TOPEKA, Kan. (AP) -- Public schools would be required to open up staff mailboxes and bulletin boards to all unions or groups working on behalf of educators under legislation debated Monday that opponents see as another Republican attempt to weaken unions in Kansas.
State law currently requires school districts to only grant full access to teachers to the designated "professional education organization," or PEO, that negotiates teachers' contracts. Under legislation being considered by the House Education Committee, all such organizations would be able to send teachers letters or information at the schools where they work.
Opponents say that would dilute the power of unions and groups that currently represent teachers. But supporters say one group shouldn't control the flow of information.
Among those supporting the bill is the Kansas Association of American Educators, which the Kansas Supreme Court has labeled a PEO. But the group's executive director, Garry Sigle, said his group isn't seeking to negotiate teacher contracts, just provide teachers information about other services.
"We aren't seeking the right to bargain for any teachers in Kansas," Sigle told the committee. "We don't do that."
Sigle said his group's aim is to improve the teaching profession, charging teachers $15 a month for membership and insurance. He described it as a non-partisan organization affiliated with the national American Association of Educators. He said he has been denied access to schools and by administrators, and that member teachers who have tried to distribute information have been subjected to intimidation.
"I want to have the opportunity to talk to all the teachers in the state. I want to have the opportunity to talk to all the teachers at one time," said Sigle, a former teacher in Riley County.
But the Kansas National Education Association, which negotiates teacher contracts for several Kansas school districts, opposes the bill.
"Although it may appear a PEO is being given preferential treatment, it is merely exercising the privileges that are accorded to it by law as the duly elected bargaining representative," KNEA attorney Marjie Blaufuss told the committee.
Blaufuss noted that all teachers are covered by district-negotiated agreements regardless of union membership, but only KNEA members would receive legal representation in matters regarding employment contracts.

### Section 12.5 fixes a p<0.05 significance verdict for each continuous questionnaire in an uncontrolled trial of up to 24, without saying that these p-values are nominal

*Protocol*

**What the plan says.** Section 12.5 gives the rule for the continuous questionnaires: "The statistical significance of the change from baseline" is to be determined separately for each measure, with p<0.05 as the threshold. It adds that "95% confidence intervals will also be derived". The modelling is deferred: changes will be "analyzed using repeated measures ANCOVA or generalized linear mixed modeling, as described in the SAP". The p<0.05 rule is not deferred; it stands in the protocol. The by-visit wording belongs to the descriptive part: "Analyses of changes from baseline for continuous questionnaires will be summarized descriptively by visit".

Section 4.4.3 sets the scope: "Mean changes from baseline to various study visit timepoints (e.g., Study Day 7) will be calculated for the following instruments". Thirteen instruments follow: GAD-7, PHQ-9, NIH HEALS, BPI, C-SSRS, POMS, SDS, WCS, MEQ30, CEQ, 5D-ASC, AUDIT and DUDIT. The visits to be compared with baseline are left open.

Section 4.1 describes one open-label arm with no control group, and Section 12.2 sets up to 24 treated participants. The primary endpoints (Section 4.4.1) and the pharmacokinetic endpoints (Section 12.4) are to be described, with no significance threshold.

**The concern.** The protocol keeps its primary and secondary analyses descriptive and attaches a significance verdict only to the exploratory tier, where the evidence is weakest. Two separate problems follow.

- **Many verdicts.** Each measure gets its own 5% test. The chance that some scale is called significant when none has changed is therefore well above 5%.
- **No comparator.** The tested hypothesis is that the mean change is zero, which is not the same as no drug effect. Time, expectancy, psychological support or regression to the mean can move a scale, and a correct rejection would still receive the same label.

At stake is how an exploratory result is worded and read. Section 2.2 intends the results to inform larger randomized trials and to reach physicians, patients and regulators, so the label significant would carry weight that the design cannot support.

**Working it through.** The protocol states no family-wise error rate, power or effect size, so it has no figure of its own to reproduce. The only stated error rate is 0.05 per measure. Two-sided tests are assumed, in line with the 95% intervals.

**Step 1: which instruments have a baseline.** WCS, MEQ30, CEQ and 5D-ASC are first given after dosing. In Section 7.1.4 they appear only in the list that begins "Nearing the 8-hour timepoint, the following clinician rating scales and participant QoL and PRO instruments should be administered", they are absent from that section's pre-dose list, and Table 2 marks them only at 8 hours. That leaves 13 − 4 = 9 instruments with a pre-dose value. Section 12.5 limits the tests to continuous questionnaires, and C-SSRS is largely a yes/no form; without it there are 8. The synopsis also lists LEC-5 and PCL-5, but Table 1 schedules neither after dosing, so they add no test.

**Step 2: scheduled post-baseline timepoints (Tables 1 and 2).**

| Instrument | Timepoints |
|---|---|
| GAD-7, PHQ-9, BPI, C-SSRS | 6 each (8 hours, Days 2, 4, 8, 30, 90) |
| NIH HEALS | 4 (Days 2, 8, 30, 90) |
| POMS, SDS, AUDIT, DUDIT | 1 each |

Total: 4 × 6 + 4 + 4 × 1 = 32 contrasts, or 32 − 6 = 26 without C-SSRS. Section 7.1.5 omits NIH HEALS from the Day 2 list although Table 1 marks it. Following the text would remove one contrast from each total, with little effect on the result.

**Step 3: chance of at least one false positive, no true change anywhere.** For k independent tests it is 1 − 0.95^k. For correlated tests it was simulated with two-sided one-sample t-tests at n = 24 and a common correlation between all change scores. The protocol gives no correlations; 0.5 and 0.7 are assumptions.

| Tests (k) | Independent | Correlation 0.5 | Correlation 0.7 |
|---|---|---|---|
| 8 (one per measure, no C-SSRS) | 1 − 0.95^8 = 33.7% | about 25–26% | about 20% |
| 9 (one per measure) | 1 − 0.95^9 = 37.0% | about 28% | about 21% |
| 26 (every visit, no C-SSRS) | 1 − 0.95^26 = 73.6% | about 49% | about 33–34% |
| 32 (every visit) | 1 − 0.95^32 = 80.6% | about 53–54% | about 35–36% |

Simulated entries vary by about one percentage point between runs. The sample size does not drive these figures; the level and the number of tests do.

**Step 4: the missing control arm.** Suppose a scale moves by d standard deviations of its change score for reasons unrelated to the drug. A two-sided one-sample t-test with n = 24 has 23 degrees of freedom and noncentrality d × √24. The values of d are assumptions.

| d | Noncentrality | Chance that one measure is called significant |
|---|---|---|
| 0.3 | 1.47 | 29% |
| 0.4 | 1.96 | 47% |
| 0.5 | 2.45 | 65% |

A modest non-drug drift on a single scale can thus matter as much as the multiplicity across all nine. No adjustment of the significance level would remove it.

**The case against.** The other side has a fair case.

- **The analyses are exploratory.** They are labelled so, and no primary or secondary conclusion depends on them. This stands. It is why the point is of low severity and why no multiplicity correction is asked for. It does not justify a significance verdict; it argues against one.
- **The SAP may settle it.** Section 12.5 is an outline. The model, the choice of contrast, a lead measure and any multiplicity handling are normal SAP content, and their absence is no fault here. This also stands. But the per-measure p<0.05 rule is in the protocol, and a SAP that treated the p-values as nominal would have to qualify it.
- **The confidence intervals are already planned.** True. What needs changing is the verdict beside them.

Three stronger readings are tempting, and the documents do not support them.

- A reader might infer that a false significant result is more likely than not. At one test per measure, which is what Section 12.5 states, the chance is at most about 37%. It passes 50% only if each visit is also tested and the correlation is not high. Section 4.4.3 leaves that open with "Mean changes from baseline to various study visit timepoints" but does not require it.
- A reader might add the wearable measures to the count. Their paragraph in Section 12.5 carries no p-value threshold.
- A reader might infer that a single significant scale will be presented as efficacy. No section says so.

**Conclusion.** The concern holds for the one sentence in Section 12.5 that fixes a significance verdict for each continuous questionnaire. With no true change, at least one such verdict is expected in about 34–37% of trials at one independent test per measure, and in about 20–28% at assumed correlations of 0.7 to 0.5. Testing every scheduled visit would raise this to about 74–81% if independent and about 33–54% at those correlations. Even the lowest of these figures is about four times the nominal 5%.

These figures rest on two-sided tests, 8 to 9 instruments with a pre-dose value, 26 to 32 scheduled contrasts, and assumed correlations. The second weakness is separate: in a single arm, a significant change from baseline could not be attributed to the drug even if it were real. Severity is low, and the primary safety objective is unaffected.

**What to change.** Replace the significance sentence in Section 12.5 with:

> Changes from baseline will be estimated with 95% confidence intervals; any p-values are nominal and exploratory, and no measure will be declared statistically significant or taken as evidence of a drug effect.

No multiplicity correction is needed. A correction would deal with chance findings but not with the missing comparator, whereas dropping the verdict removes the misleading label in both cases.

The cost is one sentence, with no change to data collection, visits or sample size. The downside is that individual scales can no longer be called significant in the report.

Sigle said the teachers who join his organization do so because they don't feel their beliefs are represented by the KNEA or other organizations that also engage in political activities. He didn't say how many teachers belonged to his group but said the number was "growing" statewide.
There are more than 34,500 teachers in Kansas. Currently, the KNEA, the American Federation of Teachers and other non-aligned groups negotiate teacher contracts in the state.
Freshman GOP Rep. Willie Dove of Bonner Springs said he favors any effort to put more information in front of teachers that wouldn't be partisan and might make education better.
No vote was taken on the bill Monday.
Democrats cited several bills in the 2013 session that are aimed at dismantling the power of unions such as the KNEA, including a bill prohibiting public employee unions from automatically deducting money from members' paychecks to help finance political activities.
Another measure backed by some Republicans would go even further. It would prohibit any automatic paycheck deductions for union dues and allow individual employees to opt out of collective bargaining and represent themselves. Hensley called it the "ultimate union-busting piece of legislation."
"This is in my 11th year in the House of Representatives, and I have never seen an all-out assault on working Kansans like what we are witnessing right now," said House Minority Leader Paul Davis, a Lawrence Democrat.
But fellow Democrat Rep. Ed Trimmer, a member of the education committee, said decisions about whether other unions or groups are allowed to disseminate information to teachers at their schools should be left to school districts. He said decisions should be left to school boards. He said the state had no place in mandating policies regarding the flow of information or with whom teachers can negotiate contracts.
"That's the choice of the board," he said.